By Donna Mischke, Director of Family Services at Concierge Care Advisors
There are many decisions to make when planning for your future and your death.
It is always good to plan ahead and let loved ones know your final wishes. Cremation and burial are two common options for disposing of a person’s remains after death. Each option has its own set of pros and cons, and the decision will depend on personal preference, cultural or religious beliefs, and financial considerations.
Cremation is the process of reducing a body to ashes through intense heat. After the cremation process, the ashes are typically placed in an urn or scattered in a meaningful location. Cremation is a popular option because it is usually less expensive than a traditional funeral and burial, and it is also a good option for people who prefer to have a smaller, more intimate ceremony. Additionally, cremated remains take up less space than a full-size casket and can be easily transported.
Burial is the practice of placing a body in a grave in the ground, typically in a cemetery. The body is placed in a casket, which is then buried in the ground. Burial is a common tradition that has been practiced for centuries and is considered by many to be a more traditional way to say goodbye to a loved one. Additionally, burial allows for the creation of a permanent grave site where family and friends can visit and pay their respects.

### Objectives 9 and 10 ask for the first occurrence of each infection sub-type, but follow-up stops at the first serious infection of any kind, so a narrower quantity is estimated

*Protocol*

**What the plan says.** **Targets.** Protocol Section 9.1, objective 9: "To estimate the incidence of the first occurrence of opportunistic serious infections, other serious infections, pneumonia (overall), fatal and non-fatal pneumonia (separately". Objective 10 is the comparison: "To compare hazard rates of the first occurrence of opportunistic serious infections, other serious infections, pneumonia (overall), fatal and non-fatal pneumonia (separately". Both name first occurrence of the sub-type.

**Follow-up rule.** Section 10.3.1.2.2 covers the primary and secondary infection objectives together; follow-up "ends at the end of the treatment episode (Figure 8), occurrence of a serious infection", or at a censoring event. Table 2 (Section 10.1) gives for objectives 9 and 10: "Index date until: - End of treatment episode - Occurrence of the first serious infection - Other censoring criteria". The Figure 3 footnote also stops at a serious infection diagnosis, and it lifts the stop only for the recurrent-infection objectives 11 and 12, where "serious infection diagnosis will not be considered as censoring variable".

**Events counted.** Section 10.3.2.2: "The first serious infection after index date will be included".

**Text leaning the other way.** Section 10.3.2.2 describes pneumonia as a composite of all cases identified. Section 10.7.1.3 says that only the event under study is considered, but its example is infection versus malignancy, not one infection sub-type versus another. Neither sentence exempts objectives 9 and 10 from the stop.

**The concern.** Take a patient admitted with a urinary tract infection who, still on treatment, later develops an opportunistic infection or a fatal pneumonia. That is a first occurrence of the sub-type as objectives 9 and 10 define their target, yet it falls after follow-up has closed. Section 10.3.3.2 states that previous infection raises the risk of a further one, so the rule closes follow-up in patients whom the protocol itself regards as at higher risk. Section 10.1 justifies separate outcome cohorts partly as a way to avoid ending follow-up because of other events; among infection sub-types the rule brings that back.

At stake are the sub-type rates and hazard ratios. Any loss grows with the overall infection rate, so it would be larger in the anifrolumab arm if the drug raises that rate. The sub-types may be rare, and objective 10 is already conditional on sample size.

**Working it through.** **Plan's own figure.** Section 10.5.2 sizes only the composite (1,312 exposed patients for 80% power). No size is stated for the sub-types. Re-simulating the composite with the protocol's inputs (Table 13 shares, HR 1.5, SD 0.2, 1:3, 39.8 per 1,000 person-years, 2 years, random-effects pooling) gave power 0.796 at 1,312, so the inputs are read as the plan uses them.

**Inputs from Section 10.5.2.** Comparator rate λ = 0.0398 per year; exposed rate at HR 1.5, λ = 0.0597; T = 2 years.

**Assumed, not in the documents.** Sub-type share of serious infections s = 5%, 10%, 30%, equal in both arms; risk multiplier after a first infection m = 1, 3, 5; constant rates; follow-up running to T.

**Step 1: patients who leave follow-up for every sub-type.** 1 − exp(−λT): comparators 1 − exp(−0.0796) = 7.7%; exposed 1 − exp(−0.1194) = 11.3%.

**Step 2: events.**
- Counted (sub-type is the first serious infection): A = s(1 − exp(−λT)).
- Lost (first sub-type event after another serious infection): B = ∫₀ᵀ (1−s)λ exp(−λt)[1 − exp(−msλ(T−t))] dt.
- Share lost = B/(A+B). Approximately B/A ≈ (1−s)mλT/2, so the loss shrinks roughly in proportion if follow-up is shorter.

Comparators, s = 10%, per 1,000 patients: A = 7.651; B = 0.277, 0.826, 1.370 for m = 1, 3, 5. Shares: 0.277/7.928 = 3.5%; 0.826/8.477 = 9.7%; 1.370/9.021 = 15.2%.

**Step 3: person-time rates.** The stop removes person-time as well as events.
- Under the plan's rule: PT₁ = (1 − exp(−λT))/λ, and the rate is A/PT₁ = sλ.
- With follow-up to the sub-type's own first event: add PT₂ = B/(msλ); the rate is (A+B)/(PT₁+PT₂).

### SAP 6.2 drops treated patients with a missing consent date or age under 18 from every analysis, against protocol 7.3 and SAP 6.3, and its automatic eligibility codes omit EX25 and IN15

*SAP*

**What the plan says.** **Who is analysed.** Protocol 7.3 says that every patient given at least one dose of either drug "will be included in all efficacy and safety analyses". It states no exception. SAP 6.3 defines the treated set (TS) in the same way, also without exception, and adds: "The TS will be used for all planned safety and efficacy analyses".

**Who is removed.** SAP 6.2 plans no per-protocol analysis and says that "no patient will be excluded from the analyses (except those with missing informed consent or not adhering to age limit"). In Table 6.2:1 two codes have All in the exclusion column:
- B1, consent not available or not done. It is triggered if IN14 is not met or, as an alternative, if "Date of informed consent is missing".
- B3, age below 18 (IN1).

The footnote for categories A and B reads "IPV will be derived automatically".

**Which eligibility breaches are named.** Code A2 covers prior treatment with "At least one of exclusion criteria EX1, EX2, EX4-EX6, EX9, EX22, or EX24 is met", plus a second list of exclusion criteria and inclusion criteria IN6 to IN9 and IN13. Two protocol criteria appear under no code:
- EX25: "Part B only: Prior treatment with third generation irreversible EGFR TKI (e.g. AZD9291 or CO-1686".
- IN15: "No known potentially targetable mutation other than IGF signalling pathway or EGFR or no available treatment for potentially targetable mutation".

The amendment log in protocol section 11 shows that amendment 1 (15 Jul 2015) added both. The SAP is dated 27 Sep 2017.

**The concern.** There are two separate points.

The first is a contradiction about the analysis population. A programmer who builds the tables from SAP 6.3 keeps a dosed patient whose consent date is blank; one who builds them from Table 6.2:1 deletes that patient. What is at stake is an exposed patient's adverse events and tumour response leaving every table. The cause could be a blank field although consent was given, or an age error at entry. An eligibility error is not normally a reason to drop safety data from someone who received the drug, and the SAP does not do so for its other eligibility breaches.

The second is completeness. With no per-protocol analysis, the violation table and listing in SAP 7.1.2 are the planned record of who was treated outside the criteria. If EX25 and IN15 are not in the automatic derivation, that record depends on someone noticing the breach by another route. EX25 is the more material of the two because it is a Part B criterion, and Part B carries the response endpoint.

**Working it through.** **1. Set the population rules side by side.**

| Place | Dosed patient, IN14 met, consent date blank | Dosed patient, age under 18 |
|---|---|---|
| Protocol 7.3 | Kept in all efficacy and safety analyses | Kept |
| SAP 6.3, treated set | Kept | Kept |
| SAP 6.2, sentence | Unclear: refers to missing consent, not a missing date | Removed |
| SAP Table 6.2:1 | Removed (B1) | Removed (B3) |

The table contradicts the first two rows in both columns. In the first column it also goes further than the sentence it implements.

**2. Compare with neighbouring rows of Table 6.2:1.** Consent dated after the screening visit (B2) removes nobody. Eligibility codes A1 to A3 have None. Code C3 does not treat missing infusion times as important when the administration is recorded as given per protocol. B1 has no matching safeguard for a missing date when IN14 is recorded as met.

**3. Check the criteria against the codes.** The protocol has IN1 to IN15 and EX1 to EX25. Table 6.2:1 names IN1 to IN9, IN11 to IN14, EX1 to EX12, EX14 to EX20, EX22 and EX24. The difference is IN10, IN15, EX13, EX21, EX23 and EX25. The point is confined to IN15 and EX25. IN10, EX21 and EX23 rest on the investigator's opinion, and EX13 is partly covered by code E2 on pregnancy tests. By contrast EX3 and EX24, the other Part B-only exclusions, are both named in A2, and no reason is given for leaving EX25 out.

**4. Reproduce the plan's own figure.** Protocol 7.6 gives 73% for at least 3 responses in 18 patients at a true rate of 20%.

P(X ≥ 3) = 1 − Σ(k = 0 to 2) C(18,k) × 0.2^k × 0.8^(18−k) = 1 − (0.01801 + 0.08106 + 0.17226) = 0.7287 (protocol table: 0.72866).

The average cost of a burial with funeral and viewing in 2021 was around $10,000. The average cost of a cremation with funeral, viewing, cremation casket and urn was considerably less at around $7,000. It’s important to note that cremation and burial options both can be tailored to meet specific religious, cultural and personal preferences. For example, many religious traditions have specific guidelines for cremation and burial. Some of them may prefer burial over cremation, and some may have specific rituals or ceremonies that need to be performed before or after the cremation or burial. Both cremation and burial have their own set of pros and cons, and it’s important to consider personal, cultural and religious beliefs, as well as the financial aspect of the decision. It is always best to have a conversation with your loved ones and make a decision that aligns with their preferences and beliefs. A funeral director or other professional in the field can also provide guidance and information about the options available.